J Psychiatry Neurosci 2014;39(5):321-29
Katherine E. Vytal, PhD; Cassie Overstreet, BA; Danielle R. Charney, BA; Oliver J. Robinson, PhD; Christian Grillon, PhD
Section on Neurobiology of Fear and Anxiety, National Institute of Mental Health, NIH, Bethesda, MD, USA
Background: Neuroimaging research has traditionally explored fear and anxiety in response to discrete threat cues (e.g., during fear conditioning). However, anxiety is a sustained aversive state that can persist in the absence of discrete threats. Little is known about mechanisms that maintain anxiety states over a prolonged period. Here, we used a robust translational paradigm (threat of shock) to induce sustained anxiety. Recent translational work has implicated an amygdala–prefrontal cortex (PFC) circuit in the maintenance of anxiety in rodents. To explore the functional homologues of this circuitry in humans, we used a novel paradigm to examine the impact of sustained anticipatory anxiety on amygdala–PFC intrinsic connectivity.
Methods: Task-independent fMRI data were collected in healthy participants during long-duration periods of shock anticipation and safety. We examined intrinsic functional connectivity.
Results: Our study involved 20 healthy participants. During sustained anxiety, amygdala activity was positively coupled with dorsomedial PFC (DMPFC) activity. High trait anxiety was associated with increased amygdala–DMPFC coupling. In addition, induced anxiety was associated with positive coupling between regions involved in defensive responding, and decreased coupling between regions involved in emotional control and the default mode network.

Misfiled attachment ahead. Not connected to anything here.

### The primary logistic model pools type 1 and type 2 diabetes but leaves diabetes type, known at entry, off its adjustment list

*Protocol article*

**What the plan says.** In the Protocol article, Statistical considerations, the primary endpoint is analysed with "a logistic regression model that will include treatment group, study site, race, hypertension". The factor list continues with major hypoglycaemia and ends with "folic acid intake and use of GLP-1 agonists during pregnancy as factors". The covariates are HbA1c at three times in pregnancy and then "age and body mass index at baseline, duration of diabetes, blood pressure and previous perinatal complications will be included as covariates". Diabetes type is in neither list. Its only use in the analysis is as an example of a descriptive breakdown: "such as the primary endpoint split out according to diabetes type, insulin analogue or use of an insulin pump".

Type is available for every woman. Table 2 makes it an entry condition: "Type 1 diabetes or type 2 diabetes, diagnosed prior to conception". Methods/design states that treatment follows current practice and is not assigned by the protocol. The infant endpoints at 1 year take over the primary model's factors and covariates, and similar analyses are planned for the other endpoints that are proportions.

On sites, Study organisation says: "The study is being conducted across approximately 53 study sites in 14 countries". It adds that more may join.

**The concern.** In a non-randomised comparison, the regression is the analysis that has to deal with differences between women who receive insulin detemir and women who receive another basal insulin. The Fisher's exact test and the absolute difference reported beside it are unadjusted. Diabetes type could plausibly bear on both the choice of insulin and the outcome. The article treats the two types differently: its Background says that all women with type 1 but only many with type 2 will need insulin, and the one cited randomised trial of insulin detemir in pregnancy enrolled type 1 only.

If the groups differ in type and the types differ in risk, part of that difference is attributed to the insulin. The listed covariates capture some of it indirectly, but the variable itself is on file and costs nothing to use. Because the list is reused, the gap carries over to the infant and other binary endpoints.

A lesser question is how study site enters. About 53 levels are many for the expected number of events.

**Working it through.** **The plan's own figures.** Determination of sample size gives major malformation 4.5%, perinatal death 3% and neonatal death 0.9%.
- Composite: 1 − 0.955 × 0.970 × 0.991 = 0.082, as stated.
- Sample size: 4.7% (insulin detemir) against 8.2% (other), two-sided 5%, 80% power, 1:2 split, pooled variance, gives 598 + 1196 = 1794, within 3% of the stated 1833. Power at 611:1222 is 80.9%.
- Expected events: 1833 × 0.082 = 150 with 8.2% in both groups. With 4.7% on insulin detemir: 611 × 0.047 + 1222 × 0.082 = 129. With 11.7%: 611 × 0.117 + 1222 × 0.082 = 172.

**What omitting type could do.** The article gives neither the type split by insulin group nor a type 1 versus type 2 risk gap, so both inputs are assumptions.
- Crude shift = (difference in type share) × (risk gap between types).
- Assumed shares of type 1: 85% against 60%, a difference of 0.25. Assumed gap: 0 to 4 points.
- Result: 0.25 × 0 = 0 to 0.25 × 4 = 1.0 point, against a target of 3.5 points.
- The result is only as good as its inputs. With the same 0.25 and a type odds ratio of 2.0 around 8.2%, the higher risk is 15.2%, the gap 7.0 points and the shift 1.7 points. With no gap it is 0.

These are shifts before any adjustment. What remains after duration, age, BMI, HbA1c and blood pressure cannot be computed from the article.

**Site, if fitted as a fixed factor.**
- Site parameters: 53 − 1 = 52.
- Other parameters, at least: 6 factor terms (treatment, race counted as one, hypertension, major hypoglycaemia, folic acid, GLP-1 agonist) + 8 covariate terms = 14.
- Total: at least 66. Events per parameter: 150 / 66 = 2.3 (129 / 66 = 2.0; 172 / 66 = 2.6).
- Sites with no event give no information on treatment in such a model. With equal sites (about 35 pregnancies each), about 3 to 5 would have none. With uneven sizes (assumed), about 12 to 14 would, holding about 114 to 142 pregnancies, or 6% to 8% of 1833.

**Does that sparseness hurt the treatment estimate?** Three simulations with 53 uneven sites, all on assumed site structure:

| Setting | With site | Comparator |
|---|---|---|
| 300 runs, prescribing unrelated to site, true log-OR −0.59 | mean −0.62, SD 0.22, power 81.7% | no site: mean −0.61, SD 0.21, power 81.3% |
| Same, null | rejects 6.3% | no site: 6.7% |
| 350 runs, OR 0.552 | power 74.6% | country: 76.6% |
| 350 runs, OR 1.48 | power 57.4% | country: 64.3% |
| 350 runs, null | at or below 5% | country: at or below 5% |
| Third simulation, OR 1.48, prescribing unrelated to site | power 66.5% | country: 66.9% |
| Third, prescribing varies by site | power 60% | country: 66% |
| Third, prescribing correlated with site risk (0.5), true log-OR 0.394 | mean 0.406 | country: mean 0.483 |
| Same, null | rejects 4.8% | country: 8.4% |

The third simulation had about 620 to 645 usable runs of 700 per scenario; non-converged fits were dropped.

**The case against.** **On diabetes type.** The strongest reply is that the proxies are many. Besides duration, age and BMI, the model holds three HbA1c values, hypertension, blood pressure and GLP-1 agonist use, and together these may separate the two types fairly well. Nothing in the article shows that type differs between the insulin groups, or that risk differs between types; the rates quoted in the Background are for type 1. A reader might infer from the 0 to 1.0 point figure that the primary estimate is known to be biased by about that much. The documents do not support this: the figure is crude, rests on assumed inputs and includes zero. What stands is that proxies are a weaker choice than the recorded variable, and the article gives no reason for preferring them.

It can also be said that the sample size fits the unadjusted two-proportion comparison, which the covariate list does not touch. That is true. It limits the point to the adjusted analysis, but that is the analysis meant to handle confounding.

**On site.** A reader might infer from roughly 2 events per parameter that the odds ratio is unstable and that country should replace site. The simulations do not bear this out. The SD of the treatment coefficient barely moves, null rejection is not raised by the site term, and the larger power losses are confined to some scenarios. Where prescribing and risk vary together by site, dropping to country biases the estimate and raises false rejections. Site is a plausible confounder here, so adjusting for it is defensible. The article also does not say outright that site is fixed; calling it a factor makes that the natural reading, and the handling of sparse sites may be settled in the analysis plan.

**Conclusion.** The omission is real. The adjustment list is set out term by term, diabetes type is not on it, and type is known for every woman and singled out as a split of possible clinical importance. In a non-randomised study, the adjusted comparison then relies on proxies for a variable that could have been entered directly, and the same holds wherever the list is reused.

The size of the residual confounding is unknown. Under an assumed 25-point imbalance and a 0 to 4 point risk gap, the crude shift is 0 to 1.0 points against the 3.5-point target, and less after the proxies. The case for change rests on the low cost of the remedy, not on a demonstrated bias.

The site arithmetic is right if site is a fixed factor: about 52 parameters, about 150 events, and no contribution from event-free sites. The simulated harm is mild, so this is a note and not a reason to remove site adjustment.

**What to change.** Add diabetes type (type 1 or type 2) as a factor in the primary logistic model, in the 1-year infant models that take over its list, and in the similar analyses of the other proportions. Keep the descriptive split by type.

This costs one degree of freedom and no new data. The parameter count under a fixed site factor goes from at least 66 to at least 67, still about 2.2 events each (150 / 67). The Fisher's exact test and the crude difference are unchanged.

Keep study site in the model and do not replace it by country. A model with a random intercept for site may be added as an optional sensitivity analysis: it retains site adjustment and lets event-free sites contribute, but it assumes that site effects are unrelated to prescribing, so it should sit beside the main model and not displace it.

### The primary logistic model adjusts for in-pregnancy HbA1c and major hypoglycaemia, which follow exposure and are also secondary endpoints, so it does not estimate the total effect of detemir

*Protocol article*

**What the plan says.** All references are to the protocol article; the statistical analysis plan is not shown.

Limitations: Inferences regarding anxious pathology should be made with caution because this study was conducted in healthy participants.
Conclusion: Findings suggest that anticipatory anxiety increases intrinsic amygdala–DMPFC coupling and that the DMPFC may serve as a functional homologue for the rodent prefrontal regions by sustaining anxiety. Future research may use this defensive neural context to identify biomarkers of risk for anxious pathology and target these circuits for therapeutic intervention.
Submitted July 17, 2013; Revised Nov. 8, Dec. 24, 2013; Accepted Jan. 6, 2014; Early-released June 3, 2014.
Acknowledgements: We thank Hang Joon Jo for help with ANATICOR implementation, and Richard Reynolds for assistance with AFNI analysis.
Competing interests: This research was supported by the Intramural Research Program of the National Institutes of Mental Health (grant # MH002798). The authors declare that, except for income received from the primary employer, no financial support or compensation has been received from any individual or corporate entity over the past 3 years for research or professional service and there are no personal financial holdings that could be perceived as constituting a potential conflict of interest.
Contributors: All authors designed the study, acquired and analyzed the data, wrote the article and reviewed and approved the final version for publication.
Correspondence to: K.E. Vytal, National Institute of Mental Health, 15K North Dr., MSC 2670, Bethesda MD 20892-2670; email@example.com